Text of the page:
Over the years, Falgout’s rise through city ranks weaved him through numerous departments, where he built a loyal following. He’d risen from planner to senior planner, senior economic development planner, administration coordinator, economic development director (a position he retained until his resignation), and for various periods, was also the interim IT director and of course the interim city manager, following the city council’s firing of Manager Jim Landon. But Falgout’s tenure had parallelled Landon’s almost to the month (Landon was hired a few months after Falgout’s arrival), and was seeped in Landon’s methods. He distinguished himself as his own man after Landon’s departure, but the council’s choosing Morton signaled an even more radical departure not only from the Landon years, but from the Dick Kelton years that had preceded them.
“I want to especially thank all City employees for your help and friendship over the years,” Falgout continued. “We worked through many challenges, changes, and even a few natural disasters, and you all did it with professionalism and excellence. I know you will all continue to make a positive difference in lives of citizens each and every day.”
Most directors in the city have turned over since Morton’s arrival, but Falgout’s departure will leave an especially gaping hole because of his connection to and familiarity with the city’s institutional history. On the other hand, Morton’s administration has been so forward-looking that concern with history is not a top priority. Changing the city’s direction, with innovation as a guiding principle, is.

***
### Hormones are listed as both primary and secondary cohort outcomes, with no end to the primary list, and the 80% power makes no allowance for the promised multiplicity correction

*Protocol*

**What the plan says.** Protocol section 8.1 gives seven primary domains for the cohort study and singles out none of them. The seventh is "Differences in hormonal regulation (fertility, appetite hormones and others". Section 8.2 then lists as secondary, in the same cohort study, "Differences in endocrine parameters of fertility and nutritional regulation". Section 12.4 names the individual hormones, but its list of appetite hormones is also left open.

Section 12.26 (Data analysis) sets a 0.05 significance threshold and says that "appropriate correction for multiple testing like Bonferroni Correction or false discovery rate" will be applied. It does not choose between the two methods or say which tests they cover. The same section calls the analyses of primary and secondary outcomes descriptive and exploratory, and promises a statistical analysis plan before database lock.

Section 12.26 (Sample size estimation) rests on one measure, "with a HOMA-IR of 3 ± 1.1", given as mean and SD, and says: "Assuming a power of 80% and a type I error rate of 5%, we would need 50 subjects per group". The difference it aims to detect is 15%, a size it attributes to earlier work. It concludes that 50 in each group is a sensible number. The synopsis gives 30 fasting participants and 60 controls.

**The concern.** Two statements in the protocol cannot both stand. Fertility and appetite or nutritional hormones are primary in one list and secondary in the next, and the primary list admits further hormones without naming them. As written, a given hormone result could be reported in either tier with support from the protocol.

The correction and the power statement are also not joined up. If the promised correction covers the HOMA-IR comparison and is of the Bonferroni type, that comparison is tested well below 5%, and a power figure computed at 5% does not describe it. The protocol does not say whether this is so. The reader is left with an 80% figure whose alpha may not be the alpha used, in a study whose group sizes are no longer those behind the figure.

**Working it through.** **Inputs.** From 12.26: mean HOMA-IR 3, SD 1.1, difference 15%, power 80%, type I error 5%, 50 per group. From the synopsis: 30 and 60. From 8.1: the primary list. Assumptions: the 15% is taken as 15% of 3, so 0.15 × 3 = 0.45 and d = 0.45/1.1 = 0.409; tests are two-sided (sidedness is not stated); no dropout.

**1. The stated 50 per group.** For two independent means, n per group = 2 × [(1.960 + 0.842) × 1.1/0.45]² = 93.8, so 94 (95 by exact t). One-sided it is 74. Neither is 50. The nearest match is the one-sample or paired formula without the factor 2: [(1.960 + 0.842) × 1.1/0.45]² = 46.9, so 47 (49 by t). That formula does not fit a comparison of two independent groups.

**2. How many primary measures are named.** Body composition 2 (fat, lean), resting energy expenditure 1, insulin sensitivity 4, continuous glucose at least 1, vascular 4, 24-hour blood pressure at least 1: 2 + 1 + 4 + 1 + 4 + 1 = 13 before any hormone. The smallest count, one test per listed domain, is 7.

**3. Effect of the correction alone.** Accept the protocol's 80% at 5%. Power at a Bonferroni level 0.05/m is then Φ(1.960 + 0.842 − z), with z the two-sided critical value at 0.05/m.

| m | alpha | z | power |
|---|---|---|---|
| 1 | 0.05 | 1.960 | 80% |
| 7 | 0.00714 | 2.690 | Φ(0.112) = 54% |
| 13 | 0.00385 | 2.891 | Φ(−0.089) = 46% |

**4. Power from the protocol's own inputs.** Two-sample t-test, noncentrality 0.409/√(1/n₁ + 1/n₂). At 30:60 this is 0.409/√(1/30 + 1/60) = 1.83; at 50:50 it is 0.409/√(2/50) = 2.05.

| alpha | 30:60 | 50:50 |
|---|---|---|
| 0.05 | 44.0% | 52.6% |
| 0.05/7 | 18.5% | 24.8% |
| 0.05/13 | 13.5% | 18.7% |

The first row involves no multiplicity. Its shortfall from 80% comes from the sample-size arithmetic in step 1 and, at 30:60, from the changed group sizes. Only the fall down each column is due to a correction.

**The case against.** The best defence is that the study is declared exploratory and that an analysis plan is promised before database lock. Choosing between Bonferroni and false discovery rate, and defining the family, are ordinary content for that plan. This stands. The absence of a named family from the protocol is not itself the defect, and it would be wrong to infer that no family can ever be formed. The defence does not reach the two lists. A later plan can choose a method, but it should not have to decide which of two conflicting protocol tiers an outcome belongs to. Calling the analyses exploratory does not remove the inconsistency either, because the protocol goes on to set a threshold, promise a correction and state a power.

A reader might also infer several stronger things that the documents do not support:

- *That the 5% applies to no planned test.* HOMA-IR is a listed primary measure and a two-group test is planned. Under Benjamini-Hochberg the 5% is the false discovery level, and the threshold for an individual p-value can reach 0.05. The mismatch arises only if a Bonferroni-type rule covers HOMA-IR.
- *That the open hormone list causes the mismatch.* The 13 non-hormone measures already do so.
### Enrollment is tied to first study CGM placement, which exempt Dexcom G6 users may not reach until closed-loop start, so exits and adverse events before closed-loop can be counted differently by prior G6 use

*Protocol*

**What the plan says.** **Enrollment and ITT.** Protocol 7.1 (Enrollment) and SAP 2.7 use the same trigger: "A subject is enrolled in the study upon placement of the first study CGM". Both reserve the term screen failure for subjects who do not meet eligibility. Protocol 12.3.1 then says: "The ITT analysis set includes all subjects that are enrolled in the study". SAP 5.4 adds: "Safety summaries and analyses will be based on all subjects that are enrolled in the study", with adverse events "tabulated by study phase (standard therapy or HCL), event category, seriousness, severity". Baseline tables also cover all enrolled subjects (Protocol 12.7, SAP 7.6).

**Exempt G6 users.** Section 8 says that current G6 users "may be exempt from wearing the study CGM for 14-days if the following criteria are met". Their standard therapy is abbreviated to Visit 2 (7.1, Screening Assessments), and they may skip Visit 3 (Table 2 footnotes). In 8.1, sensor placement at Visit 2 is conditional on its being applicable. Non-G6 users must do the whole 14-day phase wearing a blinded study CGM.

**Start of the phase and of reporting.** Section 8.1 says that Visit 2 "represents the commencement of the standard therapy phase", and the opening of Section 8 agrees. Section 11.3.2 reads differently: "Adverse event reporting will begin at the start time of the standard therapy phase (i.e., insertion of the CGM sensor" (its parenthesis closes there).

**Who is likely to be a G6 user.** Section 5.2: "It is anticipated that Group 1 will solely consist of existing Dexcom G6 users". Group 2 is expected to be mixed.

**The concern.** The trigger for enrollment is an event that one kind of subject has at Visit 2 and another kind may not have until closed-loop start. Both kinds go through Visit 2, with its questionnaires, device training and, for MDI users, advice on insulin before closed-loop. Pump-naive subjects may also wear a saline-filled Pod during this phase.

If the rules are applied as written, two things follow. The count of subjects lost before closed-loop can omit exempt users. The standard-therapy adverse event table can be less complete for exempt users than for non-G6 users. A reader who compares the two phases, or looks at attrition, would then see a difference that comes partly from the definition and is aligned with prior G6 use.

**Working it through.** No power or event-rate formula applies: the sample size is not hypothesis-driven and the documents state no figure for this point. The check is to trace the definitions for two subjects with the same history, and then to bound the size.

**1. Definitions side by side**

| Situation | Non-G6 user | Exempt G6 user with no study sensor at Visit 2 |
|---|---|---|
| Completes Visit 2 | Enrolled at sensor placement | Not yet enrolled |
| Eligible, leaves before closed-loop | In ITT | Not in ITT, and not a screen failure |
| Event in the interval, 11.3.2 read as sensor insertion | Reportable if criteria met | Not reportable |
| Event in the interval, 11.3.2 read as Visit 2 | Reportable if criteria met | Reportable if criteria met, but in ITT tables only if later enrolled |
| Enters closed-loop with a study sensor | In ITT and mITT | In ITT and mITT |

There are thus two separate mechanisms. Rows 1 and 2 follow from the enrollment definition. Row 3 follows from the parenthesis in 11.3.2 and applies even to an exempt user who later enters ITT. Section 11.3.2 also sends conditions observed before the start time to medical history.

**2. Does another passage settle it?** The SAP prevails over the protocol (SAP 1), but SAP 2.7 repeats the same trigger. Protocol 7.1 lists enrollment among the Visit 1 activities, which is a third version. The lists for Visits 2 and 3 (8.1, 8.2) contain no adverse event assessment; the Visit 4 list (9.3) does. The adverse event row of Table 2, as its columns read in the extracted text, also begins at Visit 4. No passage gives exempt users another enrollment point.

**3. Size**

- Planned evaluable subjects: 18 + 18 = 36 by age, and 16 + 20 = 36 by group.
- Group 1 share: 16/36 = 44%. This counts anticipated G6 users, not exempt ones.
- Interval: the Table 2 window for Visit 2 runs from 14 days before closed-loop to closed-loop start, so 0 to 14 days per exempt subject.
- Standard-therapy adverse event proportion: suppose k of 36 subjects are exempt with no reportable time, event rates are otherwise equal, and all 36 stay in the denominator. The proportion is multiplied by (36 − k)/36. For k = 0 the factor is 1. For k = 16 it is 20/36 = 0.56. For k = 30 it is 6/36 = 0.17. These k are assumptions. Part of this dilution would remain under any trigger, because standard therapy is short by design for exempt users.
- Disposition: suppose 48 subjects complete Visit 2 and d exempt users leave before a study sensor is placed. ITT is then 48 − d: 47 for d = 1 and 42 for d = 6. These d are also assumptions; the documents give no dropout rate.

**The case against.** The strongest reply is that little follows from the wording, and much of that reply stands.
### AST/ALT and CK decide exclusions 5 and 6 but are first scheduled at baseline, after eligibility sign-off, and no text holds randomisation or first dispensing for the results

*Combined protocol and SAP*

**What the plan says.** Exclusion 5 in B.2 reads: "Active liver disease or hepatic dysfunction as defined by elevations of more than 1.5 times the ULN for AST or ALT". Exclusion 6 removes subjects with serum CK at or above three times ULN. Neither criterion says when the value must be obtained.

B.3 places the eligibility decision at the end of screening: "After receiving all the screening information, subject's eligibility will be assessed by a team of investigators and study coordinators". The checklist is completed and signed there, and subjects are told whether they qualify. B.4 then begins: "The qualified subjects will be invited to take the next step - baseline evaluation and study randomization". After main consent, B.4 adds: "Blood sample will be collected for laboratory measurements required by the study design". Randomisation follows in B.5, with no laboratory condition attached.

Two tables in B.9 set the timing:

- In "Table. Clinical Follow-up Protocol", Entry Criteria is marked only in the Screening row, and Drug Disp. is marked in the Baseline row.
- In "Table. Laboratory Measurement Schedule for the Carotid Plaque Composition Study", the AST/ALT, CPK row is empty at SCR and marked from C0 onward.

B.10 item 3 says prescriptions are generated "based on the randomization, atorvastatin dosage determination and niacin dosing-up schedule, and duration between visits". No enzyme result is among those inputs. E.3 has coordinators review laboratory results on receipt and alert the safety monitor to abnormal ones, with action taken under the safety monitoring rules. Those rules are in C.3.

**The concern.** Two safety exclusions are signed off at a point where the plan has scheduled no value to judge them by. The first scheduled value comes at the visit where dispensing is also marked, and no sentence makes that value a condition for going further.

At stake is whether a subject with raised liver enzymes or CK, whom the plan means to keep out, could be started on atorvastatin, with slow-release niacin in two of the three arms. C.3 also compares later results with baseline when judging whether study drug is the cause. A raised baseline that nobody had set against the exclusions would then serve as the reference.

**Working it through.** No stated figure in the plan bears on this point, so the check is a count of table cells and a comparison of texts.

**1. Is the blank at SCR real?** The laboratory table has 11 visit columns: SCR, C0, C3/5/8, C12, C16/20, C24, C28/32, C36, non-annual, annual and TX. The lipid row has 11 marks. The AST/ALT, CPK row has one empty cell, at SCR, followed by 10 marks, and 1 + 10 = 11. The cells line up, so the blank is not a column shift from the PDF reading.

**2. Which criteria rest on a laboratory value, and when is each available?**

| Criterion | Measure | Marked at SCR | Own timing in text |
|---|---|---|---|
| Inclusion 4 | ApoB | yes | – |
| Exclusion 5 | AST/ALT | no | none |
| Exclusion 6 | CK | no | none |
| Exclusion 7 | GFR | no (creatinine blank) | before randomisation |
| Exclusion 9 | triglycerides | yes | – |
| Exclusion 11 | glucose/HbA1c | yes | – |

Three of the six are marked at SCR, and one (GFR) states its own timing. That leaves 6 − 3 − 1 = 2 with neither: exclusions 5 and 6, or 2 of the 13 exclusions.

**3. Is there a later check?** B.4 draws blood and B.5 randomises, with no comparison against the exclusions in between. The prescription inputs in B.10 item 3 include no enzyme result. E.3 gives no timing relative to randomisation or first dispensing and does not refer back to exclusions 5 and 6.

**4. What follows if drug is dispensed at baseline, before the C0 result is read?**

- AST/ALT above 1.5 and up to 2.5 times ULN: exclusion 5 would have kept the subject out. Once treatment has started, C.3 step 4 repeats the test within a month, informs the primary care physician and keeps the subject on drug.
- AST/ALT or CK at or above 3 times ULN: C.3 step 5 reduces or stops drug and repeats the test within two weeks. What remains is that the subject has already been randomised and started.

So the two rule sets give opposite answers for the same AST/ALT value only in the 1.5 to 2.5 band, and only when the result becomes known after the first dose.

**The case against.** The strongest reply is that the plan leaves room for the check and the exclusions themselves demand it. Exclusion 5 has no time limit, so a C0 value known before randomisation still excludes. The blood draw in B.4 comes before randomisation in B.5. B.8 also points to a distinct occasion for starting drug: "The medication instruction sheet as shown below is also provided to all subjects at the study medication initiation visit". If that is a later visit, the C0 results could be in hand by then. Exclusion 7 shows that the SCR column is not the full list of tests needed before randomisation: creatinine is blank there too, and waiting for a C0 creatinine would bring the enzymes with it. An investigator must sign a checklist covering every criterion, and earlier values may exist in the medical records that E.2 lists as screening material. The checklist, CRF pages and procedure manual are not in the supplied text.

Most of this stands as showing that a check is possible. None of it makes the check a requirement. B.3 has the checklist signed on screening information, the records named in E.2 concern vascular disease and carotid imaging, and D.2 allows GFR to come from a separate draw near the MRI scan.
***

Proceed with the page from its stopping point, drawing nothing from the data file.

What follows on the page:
In a brief interview this afternoon, Morton described Falgout as a “fantastic” colleague for whom the timing was right “to go look for his opportunity and try to find it.” Morton hasn’t decided who, if anyone, will fill Falgout’s post: Landon had created it in his last year as manager, when Landon was grooming Falgout as his successor. But Landon, whose insecurities at times directed his decisions, had abolished the deputy manager position shortly after taking the job. He similarly, arbitrarily recreated it once he had his retirement in view. Morton tends to take a more deliberate, consultative approach.